“Brion” is a chamber gem, with vivid writing for guitar, mandolin, winds and strings. It’s 18 minutes of musical bliss, well worth the price of admission. In fact it is all worthwhile.

“Sindbad,” for violin, cello, piano, and John Shirley-Quirk as narrator, is an exception however, for reasons that have nothing to do with the music per se. It runs almost 30 minutes and the actual instrumental music parts are quite interesting. Now I suppose I should say straight off that recitation rather leaves me cold. If it’s part of an opera and moves the plot along I can understand; otherwise I find very few things that can be said are worth saying rather than singing. Shakespeare, fine. The Gettysburg Address, again fine. “Sindbad” is a rather amusing story, but it does not hold its own as worth declaiming in its own right. Now that’s not to take away from the text itself, or the music that goes along with it. I’ll admit it is a personal prejudice I have. I didn’t like it.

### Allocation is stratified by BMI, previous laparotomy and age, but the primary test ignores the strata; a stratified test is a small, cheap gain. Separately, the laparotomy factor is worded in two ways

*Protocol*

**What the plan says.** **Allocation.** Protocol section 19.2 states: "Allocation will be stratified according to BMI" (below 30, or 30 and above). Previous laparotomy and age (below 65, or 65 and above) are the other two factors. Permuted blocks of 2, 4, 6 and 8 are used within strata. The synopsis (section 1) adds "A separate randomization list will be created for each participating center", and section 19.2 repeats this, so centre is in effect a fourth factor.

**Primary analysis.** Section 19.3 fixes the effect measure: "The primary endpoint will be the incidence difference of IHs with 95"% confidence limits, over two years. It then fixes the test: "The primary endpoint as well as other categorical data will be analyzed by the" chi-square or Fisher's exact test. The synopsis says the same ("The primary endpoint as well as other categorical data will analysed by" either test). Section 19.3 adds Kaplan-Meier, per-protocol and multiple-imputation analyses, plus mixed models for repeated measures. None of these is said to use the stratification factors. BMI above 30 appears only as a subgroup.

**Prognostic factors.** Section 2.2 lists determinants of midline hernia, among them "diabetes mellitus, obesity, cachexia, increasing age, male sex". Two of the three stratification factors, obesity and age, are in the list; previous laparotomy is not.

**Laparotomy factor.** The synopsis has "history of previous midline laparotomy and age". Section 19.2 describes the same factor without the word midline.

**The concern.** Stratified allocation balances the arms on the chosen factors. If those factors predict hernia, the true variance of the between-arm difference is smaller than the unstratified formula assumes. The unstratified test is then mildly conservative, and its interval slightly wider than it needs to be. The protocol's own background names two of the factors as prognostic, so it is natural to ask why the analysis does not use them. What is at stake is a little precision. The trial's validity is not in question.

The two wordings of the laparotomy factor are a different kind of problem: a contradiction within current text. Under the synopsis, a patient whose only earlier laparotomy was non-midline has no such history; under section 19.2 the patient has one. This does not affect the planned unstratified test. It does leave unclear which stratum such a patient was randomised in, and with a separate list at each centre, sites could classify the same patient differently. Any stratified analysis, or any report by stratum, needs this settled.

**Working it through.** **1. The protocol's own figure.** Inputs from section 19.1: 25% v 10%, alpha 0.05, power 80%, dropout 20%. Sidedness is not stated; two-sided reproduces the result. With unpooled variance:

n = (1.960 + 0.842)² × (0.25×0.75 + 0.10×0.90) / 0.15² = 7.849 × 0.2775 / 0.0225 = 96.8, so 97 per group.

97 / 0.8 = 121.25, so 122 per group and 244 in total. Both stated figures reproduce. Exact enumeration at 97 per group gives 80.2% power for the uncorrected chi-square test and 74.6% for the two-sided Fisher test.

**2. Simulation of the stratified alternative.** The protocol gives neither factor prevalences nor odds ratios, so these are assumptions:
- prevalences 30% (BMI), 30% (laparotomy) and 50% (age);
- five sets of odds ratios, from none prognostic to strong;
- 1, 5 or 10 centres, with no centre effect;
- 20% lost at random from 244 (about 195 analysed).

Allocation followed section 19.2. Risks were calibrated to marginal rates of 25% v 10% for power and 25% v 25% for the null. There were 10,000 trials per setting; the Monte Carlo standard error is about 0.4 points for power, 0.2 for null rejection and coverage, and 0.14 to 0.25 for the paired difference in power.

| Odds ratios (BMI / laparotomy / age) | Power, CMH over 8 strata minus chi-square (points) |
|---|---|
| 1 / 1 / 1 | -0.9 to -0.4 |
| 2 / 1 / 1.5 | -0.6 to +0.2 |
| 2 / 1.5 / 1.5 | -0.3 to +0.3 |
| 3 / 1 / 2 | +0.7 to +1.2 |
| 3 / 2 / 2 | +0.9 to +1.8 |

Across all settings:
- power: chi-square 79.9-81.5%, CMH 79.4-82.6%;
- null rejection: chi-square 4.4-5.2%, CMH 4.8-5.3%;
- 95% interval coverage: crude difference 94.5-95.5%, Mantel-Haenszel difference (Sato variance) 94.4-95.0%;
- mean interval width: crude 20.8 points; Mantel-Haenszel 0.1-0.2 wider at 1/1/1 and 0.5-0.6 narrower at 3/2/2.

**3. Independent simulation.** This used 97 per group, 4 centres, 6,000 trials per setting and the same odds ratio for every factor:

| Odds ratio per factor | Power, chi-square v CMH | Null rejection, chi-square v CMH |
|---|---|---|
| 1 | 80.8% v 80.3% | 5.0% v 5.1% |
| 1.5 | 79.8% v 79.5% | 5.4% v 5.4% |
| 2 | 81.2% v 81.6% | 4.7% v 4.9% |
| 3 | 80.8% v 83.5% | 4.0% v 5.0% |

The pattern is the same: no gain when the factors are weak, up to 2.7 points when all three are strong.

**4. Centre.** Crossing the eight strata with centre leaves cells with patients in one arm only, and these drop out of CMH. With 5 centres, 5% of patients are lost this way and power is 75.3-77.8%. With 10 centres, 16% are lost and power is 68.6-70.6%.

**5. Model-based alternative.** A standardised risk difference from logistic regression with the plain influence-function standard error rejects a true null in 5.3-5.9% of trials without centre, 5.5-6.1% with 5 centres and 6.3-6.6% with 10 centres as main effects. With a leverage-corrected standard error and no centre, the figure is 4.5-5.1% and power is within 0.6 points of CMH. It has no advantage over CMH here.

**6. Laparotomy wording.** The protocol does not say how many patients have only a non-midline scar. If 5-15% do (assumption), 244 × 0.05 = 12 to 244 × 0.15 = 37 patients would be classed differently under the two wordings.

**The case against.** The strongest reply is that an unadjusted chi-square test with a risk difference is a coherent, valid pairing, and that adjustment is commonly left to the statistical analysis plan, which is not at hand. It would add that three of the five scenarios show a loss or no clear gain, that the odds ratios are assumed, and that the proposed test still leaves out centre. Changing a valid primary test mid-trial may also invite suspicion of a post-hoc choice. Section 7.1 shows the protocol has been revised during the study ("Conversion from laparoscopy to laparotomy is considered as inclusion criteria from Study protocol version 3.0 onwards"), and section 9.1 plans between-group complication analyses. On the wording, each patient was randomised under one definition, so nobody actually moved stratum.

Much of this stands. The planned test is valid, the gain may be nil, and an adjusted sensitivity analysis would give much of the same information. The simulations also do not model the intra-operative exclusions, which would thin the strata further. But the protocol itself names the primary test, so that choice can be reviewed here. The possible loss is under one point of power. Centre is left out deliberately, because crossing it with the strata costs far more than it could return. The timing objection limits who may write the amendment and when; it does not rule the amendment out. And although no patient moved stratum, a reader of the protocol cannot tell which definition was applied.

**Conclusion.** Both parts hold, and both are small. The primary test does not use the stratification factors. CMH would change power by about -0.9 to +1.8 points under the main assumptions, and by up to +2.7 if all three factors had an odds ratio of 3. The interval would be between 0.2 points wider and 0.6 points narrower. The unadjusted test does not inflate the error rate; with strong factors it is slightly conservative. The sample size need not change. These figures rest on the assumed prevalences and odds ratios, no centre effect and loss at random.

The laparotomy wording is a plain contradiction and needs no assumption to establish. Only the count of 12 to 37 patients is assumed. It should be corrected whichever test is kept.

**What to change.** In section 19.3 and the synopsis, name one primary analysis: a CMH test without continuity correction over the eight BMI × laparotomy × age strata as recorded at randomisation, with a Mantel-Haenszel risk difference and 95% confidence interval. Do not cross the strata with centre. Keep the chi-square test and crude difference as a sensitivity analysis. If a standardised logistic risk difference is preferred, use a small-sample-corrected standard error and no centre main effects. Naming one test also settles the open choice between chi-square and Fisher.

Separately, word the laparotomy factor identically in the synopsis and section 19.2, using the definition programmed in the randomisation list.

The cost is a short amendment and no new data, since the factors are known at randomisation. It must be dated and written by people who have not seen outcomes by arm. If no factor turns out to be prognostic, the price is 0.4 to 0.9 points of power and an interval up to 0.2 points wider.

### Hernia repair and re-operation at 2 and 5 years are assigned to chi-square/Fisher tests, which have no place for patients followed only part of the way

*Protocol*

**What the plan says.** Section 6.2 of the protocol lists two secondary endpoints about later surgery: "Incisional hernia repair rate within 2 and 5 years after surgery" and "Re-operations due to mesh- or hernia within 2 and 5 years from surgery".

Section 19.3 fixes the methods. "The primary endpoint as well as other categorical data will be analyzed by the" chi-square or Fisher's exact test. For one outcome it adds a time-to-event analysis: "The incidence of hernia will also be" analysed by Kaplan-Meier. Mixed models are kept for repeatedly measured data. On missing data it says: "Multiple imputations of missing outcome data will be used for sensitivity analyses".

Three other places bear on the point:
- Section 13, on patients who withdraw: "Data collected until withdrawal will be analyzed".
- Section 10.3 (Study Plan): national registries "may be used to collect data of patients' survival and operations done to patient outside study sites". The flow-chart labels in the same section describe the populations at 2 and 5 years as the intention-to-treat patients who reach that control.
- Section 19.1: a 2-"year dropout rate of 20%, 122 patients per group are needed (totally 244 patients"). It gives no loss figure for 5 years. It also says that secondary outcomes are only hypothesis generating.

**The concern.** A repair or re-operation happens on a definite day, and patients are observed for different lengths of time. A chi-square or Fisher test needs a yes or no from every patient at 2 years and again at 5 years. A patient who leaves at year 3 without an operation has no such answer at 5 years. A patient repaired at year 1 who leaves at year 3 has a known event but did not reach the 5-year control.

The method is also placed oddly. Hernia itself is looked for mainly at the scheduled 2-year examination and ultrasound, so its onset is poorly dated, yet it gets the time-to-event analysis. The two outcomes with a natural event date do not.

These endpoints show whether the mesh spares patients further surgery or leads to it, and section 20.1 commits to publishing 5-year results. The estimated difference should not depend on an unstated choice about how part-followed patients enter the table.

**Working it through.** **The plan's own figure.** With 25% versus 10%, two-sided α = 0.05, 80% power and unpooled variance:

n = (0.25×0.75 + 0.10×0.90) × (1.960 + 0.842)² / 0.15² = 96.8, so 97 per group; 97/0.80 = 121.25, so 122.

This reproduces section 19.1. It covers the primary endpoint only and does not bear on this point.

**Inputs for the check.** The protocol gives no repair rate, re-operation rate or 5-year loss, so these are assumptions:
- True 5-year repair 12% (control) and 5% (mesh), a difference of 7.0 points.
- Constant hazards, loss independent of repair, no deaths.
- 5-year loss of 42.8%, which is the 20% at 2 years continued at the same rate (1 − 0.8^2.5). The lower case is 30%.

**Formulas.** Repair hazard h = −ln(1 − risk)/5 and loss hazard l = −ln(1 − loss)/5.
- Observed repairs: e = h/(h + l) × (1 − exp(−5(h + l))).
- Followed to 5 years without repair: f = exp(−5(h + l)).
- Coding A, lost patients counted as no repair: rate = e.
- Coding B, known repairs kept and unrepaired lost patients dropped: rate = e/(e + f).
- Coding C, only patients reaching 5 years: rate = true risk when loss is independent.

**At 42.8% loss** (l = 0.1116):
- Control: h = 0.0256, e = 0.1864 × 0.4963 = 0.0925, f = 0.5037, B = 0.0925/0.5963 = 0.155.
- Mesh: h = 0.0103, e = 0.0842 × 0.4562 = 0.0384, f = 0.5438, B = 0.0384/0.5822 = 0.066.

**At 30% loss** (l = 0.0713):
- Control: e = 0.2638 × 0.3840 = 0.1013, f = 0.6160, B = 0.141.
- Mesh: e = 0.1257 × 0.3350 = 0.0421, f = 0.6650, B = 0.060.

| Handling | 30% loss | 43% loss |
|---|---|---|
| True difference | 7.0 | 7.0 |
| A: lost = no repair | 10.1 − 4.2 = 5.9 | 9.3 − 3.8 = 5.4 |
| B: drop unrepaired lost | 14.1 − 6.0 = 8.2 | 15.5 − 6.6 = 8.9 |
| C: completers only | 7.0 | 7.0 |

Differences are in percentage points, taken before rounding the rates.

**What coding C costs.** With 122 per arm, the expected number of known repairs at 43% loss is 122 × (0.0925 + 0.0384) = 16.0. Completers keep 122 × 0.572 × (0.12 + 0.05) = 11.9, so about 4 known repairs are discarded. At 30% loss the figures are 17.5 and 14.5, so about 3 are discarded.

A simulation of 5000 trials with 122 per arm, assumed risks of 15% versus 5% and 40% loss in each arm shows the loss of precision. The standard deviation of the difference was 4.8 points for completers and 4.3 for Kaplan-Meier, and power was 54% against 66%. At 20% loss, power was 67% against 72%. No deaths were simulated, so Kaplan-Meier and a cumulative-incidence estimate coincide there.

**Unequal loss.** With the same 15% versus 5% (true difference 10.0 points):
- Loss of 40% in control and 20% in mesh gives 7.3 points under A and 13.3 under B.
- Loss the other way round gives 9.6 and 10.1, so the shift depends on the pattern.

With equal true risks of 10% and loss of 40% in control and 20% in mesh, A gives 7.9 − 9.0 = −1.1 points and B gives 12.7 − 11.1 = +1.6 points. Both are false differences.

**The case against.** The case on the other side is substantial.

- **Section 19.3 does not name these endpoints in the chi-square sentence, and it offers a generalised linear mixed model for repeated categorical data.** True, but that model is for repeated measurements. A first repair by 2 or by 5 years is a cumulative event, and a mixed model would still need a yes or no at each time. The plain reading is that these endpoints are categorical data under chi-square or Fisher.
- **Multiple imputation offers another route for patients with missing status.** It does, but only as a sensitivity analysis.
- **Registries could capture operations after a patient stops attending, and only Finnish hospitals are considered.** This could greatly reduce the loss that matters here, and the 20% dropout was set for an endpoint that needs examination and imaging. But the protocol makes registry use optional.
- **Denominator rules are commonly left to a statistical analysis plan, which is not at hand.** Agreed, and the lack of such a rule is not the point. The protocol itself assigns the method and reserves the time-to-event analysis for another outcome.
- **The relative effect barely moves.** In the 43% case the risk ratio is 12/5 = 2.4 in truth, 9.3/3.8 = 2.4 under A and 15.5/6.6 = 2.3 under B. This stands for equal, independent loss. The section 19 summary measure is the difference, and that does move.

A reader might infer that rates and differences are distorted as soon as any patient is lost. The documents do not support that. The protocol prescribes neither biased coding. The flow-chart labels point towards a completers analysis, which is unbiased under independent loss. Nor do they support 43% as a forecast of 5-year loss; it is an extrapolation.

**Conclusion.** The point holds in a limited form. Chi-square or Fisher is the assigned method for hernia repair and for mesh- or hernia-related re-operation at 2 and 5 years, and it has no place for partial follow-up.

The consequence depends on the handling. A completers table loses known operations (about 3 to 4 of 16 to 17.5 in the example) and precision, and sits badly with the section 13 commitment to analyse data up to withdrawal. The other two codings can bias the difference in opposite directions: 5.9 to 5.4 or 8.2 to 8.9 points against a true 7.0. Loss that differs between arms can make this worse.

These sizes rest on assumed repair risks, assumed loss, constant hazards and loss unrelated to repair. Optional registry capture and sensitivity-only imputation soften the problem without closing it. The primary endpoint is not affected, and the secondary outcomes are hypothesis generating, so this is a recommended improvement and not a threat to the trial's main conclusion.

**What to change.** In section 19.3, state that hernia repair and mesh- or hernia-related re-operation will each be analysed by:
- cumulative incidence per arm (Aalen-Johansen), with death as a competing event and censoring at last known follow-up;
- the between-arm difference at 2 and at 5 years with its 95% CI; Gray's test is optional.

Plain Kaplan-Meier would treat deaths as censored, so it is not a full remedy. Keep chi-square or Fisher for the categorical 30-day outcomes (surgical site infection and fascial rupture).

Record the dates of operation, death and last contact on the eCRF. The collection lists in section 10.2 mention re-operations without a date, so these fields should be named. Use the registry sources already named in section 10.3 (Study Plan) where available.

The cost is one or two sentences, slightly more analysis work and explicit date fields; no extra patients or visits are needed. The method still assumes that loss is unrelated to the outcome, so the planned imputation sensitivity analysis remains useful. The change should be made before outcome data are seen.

But the songs and the chamber pieces are very engaging, well crafted, inspired. And the performances sound quite good. Hearing this CD, I want to hear more from Harold Meltzer. He has something going.

Christian Carey, November 2010

After having a couple of pieces featured on compilation recordings that appeared on the Albany imprint (including the memorable work Virginal for Sequitur), composer Harold Meltzer’s first solo disc is on Naxos. Meltzer’s music combines an incisive sense of rhythm—he’s particularly thoughtful in setting the rhythms of speech—with a varied pitch palette that combines judicious but punctilious use of dissonance with lush, often haunting, moments of repose.

The Cygnus Ensemble makes a palpable delineation between these two musical approaches on their sharply etched recording of Brion (2008). This piece was a finalist for the 2009 Pulitzer Prize in Music, and one can hear why. It’s fastidious in its craftsmanship, yet abundantly imaginative. Centering around a bird call-based ritornello refrain, which easily moves between foreground and background presentation, its intricate design is just the type of work that’s tailor made for Cygnus’ modernist performance specialists. And Brion isn’t sparing in its technical demands either. Guitar flurries are matched by virtuosic flute passages in several bustling duos. But the ritornello supplants this with an eerily pastoral music suffused with chirping birds and, at the piece’s close, an intriguing, if somewhat uneasy, sense of harmonic closure.